The secretions of our bodily organs work their magic in their own way and can be explored chemically. The magic of the dream is the production of symbolic imagery which can be explored by uncovering the emotional content. The point is that, as in the case with any other system, our dreams operate in the service of the survival of the individual.
4. Most bodily systems function at an unconscious level. So do our dreams. They arise out of an unconscious domain and function in an involuntary spontaneous manner to meet normal and abnormal organismic needs. We don’t command our digestive systems to respond to our food intake, nor do we consciously direct red blood cells and platelets to do their thing when bleeding occurs.
Analogously, our dreams “digest” residual feelings triggered by recent events and evaluate them in regard to their significance for our future. It does this by opening up our remote memory bank and exploring the degree to which a current concern links up with unresolved tensions in our past. Dreams arise spontaneously and involuntarily. No one can consciously decide to have a particular dream or consciously design the opening scene.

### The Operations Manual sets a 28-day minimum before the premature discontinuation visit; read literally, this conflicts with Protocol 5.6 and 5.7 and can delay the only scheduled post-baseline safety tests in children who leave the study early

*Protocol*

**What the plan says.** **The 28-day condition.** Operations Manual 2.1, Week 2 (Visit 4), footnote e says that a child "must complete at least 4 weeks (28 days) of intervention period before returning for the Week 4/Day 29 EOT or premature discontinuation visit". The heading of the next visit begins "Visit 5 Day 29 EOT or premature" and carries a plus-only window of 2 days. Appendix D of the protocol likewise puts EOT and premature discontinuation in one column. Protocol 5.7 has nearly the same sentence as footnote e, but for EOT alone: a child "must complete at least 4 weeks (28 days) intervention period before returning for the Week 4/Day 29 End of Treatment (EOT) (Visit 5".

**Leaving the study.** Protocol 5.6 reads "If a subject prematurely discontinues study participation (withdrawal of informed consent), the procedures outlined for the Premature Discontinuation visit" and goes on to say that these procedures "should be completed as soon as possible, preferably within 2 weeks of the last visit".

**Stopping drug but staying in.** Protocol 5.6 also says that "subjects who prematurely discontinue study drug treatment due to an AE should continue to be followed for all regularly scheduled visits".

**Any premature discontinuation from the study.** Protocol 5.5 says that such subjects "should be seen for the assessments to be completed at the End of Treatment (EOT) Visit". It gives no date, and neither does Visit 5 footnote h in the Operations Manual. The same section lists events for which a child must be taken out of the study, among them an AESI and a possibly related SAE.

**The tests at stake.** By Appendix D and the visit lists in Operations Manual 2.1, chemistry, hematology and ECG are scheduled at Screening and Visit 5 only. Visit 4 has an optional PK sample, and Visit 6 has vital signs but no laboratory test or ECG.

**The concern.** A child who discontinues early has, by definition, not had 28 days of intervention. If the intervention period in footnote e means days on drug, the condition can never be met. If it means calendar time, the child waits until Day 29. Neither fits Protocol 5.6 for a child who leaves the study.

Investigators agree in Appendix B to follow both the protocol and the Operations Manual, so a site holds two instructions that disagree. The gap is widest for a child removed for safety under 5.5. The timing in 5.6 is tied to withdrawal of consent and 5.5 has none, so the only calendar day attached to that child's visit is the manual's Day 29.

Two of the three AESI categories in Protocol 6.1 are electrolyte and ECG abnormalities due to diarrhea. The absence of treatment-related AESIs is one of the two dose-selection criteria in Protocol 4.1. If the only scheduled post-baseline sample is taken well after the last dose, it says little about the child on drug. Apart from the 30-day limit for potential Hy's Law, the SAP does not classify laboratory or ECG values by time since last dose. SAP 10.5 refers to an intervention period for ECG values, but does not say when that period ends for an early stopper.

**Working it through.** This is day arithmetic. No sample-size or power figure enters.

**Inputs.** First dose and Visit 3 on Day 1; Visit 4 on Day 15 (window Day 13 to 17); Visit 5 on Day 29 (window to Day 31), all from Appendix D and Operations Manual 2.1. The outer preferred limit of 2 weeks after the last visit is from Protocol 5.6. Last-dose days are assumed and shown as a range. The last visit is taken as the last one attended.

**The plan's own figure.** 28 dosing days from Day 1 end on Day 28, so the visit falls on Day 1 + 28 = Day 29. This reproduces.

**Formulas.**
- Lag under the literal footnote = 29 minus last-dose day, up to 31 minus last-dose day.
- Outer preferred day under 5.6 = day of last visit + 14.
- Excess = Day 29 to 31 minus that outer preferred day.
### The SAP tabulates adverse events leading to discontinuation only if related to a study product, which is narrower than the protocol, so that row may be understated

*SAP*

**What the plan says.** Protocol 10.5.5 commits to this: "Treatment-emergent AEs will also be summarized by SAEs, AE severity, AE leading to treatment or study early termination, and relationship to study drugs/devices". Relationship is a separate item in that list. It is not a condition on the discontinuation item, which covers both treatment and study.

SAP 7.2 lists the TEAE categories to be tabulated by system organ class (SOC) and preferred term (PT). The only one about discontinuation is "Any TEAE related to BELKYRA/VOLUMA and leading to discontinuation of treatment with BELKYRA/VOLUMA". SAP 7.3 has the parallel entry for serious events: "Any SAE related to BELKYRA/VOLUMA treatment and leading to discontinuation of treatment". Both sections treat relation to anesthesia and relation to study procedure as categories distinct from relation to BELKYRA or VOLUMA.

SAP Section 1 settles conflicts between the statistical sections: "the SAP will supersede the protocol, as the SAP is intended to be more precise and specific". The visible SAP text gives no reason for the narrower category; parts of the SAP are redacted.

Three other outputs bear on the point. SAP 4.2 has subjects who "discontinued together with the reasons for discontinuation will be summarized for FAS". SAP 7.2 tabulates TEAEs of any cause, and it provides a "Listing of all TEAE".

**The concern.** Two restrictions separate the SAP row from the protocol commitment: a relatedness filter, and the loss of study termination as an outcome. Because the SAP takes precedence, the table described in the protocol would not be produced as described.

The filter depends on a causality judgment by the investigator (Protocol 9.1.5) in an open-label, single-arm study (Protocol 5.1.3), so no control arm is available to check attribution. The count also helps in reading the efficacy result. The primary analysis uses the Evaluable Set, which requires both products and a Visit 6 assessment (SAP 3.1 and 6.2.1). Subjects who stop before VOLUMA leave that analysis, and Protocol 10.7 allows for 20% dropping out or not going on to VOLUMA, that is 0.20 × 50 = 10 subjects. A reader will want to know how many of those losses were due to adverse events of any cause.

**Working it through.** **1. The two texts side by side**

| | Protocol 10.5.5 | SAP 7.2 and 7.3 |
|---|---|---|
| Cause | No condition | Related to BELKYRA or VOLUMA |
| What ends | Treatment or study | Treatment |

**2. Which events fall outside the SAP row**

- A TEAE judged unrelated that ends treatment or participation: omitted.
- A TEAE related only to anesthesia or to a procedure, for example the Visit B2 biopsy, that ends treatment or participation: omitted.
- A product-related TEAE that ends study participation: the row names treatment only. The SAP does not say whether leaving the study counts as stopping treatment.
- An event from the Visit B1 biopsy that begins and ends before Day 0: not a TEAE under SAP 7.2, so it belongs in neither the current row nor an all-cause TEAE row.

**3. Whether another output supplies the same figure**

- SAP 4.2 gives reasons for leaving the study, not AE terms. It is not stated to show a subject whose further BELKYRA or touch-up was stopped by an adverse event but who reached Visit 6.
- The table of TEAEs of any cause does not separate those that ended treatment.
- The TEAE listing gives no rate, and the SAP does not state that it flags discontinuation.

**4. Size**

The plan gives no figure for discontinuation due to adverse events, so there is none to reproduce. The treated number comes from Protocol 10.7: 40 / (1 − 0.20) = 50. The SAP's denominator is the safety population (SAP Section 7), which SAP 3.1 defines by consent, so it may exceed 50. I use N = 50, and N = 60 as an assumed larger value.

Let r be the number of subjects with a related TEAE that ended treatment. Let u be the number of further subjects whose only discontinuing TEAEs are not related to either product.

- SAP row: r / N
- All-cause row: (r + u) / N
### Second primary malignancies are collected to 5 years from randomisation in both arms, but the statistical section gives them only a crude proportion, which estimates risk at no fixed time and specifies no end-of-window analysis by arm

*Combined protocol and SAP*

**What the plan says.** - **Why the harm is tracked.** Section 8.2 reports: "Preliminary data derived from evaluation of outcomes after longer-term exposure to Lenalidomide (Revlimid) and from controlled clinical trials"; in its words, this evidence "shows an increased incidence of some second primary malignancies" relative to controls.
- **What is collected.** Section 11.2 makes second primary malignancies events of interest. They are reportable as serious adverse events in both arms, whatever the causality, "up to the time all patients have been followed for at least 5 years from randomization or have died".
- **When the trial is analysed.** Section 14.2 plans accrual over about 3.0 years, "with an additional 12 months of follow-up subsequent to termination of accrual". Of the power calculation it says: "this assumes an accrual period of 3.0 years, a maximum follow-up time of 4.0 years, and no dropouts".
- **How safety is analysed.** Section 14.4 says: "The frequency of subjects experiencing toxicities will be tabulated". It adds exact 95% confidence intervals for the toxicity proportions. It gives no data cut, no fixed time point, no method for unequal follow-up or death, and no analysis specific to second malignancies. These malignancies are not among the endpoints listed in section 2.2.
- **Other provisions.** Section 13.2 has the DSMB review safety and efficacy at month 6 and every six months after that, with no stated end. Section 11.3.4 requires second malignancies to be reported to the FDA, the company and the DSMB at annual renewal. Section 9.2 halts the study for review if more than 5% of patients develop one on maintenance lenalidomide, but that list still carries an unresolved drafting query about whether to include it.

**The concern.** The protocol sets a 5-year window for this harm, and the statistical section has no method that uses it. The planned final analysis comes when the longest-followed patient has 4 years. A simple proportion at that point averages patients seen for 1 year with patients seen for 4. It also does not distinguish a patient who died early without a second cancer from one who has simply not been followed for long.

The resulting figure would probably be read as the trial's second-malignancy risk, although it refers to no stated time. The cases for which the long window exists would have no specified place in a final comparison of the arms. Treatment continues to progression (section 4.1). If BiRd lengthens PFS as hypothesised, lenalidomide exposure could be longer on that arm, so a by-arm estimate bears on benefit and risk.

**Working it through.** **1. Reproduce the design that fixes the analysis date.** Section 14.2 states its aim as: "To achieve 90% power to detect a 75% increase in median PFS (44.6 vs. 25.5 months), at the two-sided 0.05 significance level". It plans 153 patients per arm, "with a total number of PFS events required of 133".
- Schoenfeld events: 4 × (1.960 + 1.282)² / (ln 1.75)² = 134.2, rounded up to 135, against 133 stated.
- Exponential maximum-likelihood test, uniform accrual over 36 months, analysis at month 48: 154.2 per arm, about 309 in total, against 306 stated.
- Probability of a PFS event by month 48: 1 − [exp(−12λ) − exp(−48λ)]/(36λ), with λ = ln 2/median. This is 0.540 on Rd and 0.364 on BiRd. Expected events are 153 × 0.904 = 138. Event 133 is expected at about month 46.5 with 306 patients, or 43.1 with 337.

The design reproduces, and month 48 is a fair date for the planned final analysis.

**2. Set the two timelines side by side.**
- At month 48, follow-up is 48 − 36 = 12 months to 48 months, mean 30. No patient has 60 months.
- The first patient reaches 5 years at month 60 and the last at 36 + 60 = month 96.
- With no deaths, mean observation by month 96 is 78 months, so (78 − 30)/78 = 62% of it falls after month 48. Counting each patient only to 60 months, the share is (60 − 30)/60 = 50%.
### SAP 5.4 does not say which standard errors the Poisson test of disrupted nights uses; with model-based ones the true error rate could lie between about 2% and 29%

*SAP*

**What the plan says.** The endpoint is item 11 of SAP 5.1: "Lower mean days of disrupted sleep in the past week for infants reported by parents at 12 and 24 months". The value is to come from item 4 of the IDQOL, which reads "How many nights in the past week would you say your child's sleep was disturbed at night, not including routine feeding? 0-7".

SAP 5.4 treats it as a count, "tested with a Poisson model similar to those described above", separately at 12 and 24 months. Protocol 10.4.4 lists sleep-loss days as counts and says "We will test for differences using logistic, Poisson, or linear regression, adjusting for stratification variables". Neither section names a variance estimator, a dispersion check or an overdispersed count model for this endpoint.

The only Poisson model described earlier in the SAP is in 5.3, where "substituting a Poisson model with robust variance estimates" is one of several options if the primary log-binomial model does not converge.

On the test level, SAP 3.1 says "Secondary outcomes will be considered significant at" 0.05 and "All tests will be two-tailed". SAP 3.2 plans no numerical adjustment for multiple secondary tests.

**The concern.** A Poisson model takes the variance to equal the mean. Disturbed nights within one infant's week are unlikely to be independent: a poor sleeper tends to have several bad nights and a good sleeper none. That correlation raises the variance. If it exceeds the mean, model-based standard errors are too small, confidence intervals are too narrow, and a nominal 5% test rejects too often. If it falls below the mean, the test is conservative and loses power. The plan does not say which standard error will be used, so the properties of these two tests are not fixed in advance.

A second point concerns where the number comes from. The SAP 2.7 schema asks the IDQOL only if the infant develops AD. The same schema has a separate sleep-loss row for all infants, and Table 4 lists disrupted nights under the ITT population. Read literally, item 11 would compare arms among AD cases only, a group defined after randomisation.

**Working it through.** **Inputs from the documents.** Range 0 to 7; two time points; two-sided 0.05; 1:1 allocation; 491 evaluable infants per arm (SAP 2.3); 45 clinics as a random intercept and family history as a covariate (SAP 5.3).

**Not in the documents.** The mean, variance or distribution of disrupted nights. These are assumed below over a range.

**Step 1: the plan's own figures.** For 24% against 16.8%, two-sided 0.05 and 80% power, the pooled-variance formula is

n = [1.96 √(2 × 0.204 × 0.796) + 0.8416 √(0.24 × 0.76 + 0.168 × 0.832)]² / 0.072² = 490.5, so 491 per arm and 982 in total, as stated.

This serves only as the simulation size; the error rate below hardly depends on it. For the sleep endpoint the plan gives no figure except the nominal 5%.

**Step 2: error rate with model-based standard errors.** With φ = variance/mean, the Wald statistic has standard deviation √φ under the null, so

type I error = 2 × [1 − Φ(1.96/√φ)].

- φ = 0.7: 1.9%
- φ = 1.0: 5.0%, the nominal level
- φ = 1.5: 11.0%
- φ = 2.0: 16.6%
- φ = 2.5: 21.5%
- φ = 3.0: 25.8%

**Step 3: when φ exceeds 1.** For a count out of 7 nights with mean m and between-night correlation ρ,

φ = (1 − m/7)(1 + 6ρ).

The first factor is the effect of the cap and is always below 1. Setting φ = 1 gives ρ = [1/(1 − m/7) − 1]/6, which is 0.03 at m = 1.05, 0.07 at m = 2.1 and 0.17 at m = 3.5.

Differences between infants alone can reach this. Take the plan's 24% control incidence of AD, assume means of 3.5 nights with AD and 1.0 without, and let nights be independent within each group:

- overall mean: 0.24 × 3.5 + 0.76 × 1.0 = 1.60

Two questions arise at this point. How does the imagery in our dreams come about and how does it serve a survival function? The first is that dreaming as a primitive mode of thought may have anteceded self-reflective waking consciousness. In the course of becoming symbol-making animals, we simply transformed this basic imaging mode into a vehicle for expressing in a most wondrously condensed form the tensions that arise in our more complex symbol-driven lives. After all, a single picture can capture more than a thousand words.
Regardless of how the presentational mode came about, the more interesting question is how the imagery now serves a healing purpose and in that way relates to the survival of our species. At night, while dreaming, we are in the business of manufacturing visual metaphors. Metaphor is our uniquely human way of expressing feelings that are rising up within us but are not yet clearly conceptualized. We are expressing feelings in their continuity with the past.